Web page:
August 2017 | Business Trends
For the last 136 years, the Wharton School has strived to fulfill founder Joseph Wharton’s directive to teach students to cope with “the immense swings upward or downward that await the competent or the incompetent soldier in this modern strife” of global commerce.
In 2015, Wharton Executive Education began offering the same level of world-class learning to the internet through Wharton Online. The project aims to help both companies and workers tackle today’s “immense swings” in the new skills needed to thrive in our era of rapidly changing technology.
Anna Trumbore, senior director of Wharton Online, said she sees an increasing role for universities to work with corporations in this fast-growing space. “It’s something that higher education does very well — teaching people to be agile thinkers, and instilling a love of learning,” she says. An added goal is “to link learning with engagement, so that the company-specific skills then can be delivered by the enterprise or by the corporation.”
Trumbore recently spoke on the issue at Wharton Executive Education’s Global Talent Management Summit. She noted that in just two years, Wharton Online has issued over 100,000 course completion certificates, some 70 percent of them to students from outside the United States, to those eager to broaden their business knowledge, primarily for career advancement.
The challenge now — not just for Wharton Online, but as voiced by others at the session “Educating Your Workforce at Scale,” which included leaders from LinkedIn Learning and Burning Glass Technologies — is to better tailor internet offerings to skills that businesses will need in the near future, as technologies and strategies change rapidly.
Matthew Sigelman, CEO of Burning Glass, told the Wharton audience that his labor analytics firm looks to address what he calls “a signal processing problem” in the job market. Roughly 20 percent of workers are either unemployed or under-employed even as U.S. corporations lose billions on bad hires or the cost of recruiting to fill open slots. He said HR leaders are increasingly looking to develop or hire workers who can adapt to the skills needed a couple of years from now, as technologies change. “If you can see where the puck is going,” Sigelman said, “understanding the skills that are coming to be really important in the market overall to you as a business, you can start to plan for them.”
Increasingly, academic institutions like Wharton as well as large corporations are finding the most accessible venue for mid-career training is through the internet. “We became a leader online because we wanted to increase educational access for executives who could never come to the Wharton School,” says Dean Geoffrey Garrett.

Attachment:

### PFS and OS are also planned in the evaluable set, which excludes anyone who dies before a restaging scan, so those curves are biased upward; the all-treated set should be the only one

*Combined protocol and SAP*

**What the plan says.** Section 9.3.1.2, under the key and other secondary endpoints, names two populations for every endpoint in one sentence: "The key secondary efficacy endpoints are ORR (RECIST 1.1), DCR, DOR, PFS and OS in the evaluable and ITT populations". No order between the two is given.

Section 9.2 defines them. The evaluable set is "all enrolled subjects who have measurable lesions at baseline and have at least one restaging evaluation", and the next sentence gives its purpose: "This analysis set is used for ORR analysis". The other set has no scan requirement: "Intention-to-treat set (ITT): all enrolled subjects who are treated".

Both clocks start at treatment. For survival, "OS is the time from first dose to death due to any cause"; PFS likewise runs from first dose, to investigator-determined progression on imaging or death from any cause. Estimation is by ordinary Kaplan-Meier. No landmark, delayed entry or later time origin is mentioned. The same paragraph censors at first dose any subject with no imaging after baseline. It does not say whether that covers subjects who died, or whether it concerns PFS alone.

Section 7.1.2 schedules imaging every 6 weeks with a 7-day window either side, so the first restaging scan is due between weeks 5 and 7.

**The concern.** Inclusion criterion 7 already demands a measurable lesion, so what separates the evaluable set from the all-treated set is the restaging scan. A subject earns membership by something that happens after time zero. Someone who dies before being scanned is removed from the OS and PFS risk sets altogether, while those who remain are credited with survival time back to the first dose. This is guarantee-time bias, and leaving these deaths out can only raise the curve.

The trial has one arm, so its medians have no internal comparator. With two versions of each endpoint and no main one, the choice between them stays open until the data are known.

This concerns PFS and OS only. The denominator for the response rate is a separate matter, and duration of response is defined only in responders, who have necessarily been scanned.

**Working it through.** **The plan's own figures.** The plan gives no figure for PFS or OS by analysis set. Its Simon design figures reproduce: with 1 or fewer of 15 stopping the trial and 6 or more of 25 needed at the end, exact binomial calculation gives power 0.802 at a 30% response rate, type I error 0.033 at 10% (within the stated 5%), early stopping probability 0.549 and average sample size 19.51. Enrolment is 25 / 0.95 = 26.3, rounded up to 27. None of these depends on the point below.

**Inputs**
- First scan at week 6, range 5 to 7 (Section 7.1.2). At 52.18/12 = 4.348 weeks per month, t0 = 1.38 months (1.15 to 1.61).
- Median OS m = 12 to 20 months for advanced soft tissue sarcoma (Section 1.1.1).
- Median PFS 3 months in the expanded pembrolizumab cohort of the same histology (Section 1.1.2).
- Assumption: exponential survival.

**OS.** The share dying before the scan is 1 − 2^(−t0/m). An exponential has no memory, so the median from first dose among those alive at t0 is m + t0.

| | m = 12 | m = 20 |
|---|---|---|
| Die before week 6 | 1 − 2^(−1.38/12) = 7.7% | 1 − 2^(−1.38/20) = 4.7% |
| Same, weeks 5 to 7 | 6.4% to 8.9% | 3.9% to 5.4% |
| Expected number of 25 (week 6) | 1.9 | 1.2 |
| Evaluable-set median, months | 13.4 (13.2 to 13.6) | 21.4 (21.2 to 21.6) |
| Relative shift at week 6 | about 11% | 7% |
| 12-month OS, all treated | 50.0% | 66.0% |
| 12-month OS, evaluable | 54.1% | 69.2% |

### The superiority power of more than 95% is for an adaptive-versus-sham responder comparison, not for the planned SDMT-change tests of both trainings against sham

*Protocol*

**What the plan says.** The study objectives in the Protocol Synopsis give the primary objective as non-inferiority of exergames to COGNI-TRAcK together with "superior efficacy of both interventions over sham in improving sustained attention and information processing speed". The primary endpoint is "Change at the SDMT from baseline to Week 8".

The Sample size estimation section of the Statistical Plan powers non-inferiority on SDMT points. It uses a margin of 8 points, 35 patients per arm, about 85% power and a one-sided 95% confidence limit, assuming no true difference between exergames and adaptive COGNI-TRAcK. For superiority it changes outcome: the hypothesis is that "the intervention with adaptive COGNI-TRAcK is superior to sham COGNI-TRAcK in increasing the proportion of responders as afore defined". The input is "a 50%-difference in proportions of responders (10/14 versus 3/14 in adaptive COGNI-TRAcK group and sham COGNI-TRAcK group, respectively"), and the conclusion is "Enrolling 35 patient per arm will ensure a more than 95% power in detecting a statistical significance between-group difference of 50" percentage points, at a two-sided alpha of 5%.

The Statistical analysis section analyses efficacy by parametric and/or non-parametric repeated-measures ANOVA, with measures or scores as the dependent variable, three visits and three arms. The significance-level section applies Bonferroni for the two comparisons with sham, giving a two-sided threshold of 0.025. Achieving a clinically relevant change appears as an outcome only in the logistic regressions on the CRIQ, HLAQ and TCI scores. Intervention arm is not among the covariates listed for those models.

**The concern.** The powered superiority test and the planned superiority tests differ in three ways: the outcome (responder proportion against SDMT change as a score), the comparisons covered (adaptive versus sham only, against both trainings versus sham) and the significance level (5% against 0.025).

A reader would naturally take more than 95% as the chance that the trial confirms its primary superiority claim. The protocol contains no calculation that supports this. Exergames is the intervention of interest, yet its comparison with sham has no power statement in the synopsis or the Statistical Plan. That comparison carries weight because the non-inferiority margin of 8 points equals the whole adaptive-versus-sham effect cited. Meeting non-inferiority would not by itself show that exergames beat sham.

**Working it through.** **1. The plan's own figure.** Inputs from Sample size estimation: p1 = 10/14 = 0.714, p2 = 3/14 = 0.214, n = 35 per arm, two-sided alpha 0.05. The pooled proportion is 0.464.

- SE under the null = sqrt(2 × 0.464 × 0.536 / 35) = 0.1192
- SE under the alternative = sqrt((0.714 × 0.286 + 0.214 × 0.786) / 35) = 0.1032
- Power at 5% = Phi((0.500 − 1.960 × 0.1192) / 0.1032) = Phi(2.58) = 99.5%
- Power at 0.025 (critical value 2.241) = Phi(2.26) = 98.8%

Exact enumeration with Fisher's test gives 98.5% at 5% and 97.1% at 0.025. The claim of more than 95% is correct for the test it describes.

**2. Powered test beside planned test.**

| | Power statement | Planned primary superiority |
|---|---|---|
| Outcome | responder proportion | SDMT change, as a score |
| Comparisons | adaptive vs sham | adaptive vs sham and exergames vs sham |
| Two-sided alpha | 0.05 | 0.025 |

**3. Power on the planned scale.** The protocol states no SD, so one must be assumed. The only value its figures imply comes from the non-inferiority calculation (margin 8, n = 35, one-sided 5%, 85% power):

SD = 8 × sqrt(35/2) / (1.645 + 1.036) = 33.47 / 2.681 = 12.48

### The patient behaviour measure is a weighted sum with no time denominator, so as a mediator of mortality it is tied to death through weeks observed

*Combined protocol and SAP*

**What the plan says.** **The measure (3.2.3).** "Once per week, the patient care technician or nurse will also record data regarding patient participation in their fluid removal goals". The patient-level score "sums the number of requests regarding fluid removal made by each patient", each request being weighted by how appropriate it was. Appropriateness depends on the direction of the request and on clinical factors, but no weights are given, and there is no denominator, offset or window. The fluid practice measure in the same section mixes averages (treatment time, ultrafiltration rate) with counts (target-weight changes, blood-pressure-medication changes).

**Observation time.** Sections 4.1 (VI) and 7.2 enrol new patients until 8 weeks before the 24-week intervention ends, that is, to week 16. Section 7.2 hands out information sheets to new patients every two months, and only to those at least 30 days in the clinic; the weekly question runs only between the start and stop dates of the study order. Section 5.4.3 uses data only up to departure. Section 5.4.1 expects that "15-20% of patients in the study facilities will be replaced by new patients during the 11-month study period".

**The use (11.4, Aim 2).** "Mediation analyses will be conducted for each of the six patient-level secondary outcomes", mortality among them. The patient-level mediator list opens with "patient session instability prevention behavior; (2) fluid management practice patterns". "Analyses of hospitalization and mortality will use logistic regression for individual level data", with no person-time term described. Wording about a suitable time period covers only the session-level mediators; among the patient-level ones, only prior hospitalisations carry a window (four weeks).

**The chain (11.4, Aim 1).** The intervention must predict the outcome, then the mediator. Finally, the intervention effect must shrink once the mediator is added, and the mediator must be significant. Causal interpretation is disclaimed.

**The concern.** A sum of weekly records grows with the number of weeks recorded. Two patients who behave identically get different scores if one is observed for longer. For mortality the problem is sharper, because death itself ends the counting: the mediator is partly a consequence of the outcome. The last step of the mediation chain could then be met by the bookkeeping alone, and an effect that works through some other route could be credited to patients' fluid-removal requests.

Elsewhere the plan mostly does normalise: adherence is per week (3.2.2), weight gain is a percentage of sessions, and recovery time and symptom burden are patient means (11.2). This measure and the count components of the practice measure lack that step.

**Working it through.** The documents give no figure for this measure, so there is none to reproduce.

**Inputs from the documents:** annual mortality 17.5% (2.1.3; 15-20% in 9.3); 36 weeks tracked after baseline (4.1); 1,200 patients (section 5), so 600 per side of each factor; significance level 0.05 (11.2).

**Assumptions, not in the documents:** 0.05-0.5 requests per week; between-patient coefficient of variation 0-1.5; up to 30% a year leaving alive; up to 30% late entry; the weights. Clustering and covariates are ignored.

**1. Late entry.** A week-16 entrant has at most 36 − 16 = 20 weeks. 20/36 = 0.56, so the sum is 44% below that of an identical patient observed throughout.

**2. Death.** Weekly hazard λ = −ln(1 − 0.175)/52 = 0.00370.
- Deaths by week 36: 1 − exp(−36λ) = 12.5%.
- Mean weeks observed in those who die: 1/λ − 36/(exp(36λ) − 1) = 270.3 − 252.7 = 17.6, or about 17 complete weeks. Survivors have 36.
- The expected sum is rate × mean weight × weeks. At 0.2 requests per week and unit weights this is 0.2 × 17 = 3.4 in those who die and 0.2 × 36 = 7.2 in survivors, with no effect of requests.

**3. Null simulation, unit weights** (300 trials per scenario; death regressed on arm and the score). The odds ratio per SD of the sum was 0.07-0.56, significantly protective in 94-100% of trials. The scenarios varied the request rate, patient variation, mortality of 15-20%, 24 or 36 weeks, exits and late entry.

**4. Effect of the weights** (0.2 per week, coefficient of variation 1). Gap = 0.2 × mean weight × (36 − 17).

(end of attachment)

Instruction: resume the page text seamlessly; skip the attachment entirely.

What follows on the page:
That’s already resulted in more than 3 million enrollments in more than 30 online courses, and Wharton Online continues to update its offerings to make them more accessible through smartphones and mobile devices. Wharton Online also features more specialized online professional education, and is working with individual companies to customize programs that can accommodate the learning needs of 500 or more employees,
At the recent summit, experts said the increasing ease of offering online courses has altered the long-held notion that career learning had a “70-20-10 rule” — 70 percent came through on-the-job experience, 20 percent through mentoring, and just 10 percent from classroom-type instruction. Mike Malefakis, associate vice dean of Wharton Executive Education, said the mentoring and learning are becoming a bigger part of that equation as employers focus more on their future challenges. “What we are homing in on,” Malefakis said at the Wharton summit, “is helping companies identify and develop agile learners so that executives who have the motivation to enhance their skill sets can do so as their career path progresses.”
The biggest adjustment now underway, according to speakers on the Wharton panel, involves steering more online students from certification classes for personal enrichment toward focused career advancement and the specific skill areas where employers are finding or projecting shortfalls.
Sonia Hardaway, chief learning officer at Bristol-Myers Squibb, who attended the Wharton summit, said that while her company still believes in classroom learning and group experiences such as webinars, the firm has found that its younger workers are increasing pushing for knowledge through their personal mobile devices, where about 50 percent of learning already takes place.
“The reason we’re making it available with a single sign-on from any device,” said Hardaway of the pharmaceutical firm’s educational offerings, “is because we know that people want to learn when they want to consume things and it’s happening on the baseball field, on the trains, in their cars while they’re commuting.”
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